Tiger Global Whimpers

Once roaring in India, Tiger Global now whimpers. After pouring millions into Flipkart, Lee Fixel of Tiger Global is now struggling to stabilize his big wager in Indian E-commerce. Lee Fixel heads the private equity side of Tiger Global; the other side is a hedge fund. Trading public equities is simpler than managing private companies, as Mr. Fixel has discovered.

Tiger Global started investing small in Flipkart in 2009 by backing founders Binny and Sachin Bansal. Since then, Mr. Fixel has invested approximately $700 million only to see his investment turn south, in part, due to poor execution by management and competition from Amazon. Then last year, Tiger Global, along with others, effectively took control by replacing the original Flipkart co-founders.

Tiger Global alumnus, Mr. Krishnamurthy took over as Chief Executive Officer while the Flipkart co-founders found other duties. So far, Flipkart has started to turn around, at least, from where it was last year. It’s reported that Flipkart is seeking additional funds from Microsoft, Tencent, Ebay, and Paypal, but raising money is currently difficult; many Indian Unicorns have received lower valuations as seen by Softbank’s write down of its Snapdeal and Ola investments.  

Mr. Fixel needs to wait longer for an exit either through an acquisition or public offering. Until then, he must continue to directly managed his Flipkart investment. As a former stock analyst, Mr. Fixel must be realizing that the private equity world is very different than public stock markets.

 

Buying a Black Swan at Flipkart

Investors take over company and kick out the founders. This happened last week in India and the story was surprising under-reported in the United States. Kalyan Krishnamurthy takes over as chief executive of Flipkart, a company owned in part by Tiger Global. The management shuffle could be seen as Tiger Global exerting more control of over its investment after years of passive investing in the Indian Tech scene.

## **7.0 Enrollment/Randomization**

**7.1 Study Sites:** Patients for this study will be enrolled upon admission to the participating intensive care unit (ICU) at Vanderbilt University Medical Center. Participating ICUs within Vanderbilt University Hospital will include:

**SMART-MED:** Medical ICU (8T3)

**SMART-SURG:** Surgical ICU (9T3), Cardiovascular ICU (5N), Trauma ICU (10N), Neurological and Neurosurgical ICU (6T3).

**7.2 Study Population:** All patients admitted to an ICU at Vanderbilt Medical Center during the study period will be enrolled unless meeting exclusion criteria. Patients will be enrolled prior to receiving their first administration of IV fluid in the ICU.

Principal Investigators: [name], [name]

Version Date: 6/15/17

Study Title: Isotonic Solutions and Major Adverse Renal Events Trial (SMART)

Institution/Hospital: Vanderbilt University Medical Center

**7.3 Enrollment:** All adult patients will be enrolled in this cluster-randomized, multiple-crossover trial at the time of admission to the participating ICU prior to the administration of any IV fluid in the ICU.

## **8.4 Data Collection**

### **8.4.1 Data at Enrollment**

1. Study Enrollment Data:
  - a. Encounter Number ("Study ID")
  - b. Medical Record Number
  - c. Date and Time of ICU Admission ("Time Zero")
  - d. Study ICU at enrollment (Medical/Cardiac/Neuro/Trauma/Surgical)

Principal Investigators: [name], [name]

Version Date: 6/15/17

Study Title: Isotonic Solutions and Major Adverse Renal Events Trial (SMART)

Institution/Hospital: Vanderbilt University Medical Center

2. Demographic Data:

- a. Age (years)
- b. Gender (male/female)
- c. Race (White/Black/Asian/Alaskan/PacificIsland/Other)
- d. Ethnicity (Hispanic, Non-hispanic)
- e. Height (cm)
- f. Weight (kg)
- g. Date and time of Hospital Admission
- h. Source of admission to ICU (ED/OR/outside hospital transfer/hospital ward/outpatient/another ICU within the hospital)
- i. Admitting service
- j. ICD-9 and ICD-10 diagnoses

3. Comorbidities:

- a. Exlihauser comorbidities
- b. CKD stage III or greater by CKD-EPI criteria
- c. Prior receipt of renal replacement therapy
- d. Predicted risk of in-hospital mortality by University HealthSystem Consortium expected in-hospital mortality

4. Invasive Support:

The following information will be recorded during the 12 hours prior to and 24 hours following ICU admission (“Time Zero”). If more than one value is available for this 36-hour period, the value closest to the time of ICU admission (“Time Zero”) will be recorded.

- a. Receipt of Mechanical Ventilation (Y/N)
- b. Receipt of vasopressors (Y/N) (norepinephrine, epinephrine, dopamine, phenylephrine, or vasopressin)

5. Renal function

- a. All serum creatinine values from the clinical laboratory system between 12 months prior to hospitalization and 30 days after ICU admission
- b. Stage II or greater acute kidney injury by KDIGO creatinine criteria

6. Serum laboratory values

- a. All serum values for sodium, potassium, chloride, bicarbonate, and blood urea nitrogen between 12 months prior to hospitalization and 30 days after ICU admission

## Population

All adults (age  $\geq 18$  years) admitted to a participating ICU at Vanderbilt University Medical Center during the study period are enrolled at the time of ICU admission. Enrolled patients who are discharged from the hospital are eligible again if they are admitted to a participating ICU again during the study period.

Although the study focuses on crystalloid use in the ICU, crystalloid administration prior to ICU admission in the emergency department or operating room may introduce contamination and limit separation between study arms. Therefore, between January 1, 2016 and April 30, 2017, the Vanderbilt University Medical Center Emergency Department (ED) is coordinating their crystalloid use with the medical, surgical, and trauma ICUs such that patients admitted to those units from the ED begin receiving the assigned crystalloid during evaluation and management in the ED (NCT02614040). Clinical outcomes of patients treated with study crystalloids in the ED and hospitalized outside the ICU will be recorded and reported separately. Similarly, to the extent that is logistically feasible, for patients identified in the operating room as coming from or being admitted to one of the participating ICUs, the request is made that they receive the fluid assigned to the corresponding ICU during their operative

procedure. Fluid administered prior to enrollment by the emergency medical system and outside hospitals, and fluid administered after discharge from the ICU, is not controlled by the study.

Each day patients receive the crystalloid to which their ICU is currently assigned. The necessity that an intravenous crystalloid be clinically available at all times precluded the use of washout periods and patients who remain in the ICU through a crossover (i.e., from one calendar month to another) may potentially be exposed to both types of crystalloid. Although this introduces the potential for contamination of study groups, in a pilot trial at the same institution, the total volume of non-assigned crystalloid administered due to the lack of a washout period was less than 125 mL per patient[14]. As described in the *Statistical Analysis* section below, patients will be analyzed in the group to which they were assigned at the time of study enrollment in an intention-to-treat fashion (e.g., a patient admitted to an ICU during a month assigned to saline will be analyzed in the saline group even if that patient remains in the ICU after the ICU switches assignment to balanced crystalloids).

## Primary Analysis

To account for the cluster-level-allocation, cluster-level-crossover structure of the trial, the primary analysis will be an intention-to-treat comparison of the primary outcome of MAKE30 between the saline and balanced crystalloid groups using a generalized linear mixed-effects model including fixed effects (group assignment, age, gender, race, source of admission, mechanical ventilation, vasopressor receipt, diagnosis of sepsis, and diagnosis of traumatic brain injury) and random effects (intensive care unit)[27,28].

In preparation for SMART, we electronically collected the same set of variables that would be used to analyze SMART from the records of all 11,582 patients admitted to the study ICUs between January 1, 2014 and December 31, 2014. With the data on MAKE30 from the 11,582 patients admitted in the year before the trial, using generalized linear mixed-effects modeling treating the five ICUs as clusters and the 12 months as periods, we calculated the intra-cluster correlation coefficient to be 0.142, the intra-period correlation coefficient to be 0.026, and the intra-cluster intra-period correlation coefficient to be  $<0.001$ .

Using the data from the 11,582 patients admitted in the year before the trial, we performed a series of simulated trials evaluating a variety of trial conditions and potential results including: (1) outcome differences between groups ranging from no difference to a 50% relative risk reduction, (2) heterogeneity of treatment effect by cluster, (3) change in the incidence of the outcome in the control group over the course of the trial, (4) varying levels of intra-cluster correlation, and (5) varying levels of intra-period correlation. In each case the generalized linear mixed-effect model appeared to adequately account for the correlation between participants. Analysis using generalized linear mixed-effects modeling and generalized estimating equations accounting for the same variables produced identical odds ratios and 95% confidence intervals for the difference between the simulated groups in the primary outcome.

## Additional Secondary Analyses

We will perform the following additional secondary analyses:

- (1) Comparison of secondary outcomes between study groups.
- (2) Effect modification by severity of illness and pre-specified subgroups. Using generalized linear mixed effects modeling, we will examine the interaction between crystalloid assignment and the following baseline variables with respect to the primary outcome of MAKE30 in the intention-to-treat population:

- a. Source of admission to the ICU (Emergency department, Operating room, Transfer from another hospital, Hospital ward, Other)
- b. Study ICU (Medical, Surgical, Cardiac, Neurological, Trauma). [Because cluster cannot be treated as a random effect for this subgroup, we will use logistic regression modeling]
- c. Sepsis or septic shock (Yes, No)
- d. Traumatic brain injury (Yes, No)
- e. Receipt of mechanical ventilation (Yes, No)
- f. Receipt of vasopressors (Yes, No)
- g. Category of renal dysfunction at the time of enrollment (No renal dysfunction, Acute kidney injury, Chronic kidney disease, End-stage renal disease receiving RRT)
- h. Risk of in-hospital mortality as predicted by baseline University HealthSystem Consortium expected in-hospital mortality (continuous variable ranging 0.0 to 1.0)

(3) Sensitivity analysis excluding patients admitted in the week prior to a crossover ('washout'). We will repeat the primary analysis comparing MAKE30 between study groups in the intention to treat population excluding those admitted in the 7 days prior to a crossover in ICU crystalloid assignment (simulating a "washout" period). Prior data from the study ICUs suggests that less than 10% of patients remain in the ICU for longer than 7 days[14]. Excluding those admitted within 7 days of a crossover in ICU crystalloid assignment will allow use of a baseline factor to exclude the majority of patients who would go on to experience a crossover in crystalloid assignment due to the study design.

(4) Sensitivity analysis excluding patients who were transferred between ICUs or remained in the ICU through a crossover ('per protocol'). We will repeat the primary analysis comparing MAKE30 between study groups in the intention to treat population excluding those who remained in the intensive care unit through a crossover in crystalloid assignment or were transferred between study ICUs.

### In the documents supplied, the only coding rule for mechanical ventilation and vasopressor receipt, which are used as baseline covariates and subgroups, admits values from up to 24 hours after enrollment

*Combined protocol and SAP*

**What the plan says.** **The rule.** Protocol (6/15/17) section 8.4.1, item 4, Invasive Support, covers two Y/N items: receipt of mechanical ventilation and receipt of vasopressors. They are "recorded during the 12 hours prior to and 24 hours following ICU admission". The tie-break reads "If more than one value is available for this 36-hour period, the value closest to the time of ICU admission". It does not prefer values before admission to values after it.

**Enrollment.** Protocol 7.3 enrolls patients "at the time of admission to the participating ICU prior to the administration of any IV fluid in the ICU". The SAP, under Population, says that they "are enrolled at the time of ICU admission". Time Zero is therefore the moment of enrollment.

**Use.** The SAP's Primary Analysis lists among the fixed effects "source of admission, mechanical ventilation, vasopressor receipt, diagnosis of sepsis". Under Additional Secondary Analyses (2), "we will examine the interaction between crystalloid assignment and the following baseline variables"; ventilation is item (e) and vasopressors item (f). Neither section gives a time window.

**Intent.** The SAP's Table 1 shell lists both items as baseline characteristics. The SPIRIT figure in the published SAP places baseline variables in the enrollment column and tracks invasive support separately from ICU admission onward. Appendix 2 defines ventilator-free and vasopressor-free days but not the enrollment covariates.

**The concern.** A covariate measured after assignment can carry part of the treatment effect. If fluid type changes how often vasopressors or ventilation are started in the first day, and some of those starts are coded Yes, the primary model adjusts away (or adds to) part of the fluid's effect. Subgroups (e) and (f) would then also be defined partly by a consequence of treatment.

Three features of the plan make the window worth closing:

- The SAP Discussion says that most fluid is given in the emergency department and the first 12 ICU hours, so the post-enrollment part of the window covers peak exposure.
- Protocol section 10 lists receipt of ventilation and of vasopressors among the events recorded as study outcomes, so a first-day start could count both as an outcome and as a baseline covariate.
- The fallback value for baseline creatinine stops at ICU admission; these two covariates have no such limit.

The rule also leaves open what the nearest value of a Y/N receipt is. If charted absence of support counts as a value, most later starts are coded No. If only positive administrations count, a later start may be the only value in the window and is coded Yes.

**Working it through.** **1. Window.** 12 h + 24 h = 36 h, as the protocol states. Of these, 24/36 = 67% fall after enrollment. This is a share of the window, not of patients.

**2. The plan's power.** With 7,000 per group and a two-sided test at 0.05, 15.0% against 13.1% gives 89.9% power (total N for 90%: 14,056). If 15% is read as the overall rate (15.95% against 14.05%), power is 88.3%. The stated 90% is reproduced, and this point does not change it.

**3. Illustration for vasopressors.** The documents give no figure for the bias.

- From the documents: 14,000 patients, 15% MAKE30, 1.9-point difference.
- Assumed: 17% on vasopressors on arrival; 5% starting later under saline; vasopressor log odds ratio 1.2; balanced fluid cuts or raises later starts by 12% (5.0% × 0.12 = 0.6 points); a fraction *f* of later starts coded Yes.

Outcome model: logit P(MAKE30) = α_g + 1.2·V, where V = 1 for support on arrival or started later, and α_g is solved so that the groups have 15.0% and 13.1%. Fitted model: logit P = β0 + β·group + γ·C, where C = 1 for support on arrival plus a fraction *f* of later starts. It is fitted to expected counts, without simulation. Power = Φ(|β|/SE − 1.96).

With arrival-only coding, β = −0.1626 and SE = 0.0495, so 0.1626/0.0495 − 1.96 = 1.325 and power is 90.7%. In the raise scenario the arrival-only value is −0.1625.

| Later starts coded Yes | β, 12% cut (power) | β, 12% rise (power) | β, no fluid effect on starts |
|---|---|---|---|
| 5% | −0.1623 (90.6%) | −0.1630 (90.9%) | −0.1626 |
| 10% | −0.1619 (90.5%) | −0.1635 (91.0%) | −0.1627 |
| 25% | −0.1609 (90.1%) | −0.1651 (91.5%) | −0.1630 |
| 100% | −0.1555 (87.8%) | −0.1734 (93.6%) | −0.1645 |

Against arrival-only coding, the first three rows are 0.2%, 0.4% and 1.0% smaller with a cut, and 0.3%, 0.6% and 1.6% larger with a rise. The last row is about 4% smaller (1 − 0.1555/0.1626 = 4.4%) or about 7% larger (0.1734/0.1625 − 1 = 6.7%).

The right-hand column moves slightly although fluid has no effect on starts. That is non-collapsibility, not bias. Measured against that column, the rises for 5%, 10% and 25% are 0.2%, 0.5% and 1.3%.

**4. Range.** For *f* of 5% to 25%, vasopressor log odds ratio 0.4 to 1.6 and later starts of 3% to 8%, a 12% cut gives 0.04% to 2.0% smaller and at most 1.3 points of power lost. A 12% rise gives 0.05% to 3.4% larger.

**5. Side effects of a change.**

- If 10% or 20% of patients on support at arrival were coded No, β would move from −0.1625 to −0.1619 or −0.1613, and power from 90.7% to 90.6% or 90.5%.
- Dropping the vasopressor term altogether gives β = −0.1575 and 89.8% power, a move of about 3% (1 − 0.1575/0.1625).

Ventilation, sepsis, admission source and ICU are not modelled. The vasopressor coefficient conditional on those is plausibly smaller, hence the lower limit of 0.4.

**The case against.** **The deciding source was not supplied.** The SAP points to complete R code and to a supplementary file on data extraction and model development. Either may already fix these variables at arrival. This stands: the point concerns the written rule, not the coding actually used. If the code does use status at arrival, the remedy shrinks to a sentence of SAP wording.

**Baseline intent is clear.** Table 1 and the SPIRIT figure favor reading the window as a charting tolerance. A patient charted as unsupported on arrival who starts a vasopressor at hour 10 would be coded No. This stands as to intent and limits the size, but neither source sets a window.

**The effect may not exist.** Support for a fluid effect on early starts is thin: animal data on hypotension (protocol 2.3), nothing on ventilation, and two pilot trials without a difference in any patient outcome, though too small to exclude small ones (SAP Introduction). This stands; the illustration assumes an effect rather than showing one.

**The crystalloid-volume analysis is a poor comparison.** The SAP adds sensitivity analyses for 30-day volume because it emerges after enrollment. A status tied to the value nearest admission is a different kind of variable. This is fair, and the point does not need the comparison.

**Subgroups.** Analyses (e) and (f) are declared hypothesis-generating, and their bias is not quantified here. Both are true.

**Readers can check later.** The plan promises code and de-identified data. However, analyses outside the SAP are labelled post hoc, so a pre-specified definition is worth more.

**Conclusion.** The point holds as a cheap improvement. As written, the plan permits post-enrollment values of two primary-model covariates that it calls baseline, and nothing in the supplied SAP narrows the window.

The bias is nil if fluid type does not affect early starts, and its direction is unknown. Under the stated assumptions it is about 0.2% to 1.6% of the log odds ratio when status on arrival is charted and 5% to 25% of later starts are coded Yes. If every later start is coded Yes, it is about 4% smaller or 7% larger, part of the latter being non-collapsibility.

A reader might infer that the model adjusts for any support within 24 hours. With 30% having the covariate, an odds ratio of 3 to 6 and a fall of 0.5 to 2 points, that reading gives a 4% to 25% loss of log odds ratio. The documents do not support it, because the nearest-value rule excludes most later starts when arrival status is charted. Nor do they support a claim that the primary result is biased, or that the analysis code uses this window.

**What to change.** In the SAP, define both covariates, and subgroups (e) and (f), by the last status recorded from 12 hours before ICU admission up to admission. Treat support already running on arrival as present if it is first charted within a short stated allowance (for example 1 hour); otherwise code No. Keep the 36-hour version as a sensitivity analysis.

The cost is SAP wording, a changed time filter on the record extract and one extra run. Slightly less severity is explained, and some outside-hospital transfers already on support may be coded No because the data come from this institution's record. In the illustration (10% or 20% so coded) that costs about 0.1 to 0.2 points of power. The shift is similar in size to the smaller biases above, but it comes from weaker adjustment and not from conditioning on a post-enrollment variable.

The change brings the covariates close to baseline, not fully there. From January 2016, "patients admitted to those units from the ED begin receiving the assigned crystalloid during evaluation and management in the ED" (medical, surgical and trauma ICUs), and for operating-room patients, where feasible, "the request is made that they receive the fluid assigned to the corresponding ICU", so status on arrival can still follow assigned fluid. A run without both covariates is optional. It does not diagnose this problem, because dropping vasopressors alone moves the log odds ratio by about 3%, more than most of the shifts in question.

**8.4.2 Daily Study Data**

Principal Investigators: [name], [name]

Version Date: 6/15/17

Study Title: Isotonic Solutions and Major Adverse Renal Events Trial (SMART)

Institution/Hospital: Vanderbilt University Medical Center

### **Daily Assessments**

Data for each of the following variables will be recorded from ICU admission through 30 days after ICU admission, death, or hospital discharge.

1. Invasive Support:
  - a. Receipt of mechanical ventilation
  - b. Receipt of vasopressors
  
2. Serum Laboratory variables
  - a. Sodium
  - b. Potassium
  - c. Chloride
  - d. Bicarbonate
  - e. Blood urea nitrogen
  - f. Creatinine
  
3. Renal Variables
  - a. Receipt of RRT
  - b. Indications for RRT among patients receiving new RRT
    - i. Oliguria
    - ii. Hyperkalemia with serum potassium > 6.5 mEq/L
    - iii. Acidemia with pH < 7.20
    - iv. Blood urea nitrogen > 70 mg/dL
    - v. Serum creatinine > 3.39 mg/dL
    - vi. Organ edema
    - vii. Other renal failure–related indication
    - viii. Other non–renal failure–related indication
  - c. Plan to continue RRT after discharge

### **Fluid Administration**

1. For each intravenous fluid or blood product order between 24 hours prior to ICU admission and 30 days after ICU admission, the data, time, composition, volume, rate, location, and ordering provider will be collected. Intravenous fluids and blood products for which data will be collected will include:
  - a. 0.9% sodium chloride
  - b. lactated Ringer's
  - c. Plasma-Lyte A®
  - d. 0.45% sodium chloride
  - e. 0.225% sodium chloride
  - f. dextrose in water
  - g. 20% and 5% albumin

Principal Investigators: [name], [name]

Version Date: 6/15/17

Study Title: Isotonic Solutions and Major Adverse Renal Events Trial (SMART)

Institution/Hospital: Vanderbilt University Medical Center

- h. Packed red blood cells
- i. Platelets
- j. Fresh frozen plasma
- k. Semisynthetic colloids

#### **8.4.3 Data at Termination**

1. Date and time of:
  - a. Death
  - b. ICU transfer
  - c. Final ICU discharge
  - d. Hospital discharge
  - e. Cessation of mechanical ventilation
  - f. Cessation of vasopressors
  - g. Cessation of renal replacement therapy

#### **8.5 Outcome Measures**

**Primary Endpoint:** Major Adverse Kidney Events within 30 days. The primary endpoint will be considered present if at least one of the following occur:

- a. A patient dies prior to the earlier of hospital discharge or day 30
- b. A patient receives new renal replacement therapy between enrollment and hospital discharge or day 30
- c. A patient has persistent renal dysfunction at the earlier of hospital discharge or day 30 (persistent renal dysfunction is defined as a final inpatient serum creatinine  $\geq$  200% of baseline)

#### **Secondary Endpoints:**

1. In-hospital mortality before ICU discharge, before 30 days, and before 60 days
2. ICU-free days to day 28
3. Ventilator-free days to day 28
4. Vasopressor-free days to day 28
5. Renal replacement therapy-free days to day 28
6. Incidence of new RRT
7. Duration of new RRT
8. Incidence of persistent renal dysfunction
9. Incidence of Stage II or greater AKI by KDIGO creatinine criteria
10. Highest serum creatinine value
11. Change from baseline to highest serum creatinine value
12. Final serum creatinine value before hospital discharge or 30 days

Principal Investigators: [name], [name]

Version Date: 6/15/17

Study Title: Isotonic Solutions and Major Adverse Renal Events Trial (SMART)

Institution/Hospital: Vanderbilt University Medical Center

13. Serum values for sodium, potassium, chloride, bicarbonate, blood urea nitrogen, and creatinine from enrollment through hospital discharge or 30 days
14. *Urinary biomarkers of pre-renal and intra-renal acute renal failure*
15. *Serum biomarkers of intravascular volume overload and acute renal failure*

The story is also important for the potential parallels with the US tech scene. Tiger Global is part of the trend of “outside” venture capital money flowing into Silicon Valley and the other Silicon Valleys of the world. This process has been happening here since DST Global’s initial investment in Facebook back in 2009.

In compressed time, the process has played out in India. Kashyap Deorah wrote about his book, The Golden Tap.  As money flowed, there were boom times. But as the money now recedes, there are markdowns, no new investors, and a funding winter descending upon India. Trouble in India might be what we will see in Silicon Valley. Already there has been no real exits through public offerings, but only paper gains for limited partners.

Silicon Valley lives within a bubble until it bursts. Money flows animate much of what happens in the Valley and surprisingly those flows are so often misunderstood and unnoticed. Most did not take notice of one company until the activist investor Starboard Value exerted influence over Yahoo.

 

Tiger Global, They’re Gr-r-reat?

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In this year’s first quarter, Tiger Global took a new position in Zillow, exited Alibaba, reduced holdings in Apple, Amazon, and JD.com, and increased exposure to Etsy. Tiger Global’s actions are watched for their prowess exhibited, especially in the tech arena.

So when Tiger Global must release its quarterly holdings, it is reported and is read by many. Rather than list the positions and the changes, let’s us put them into perspective to add value.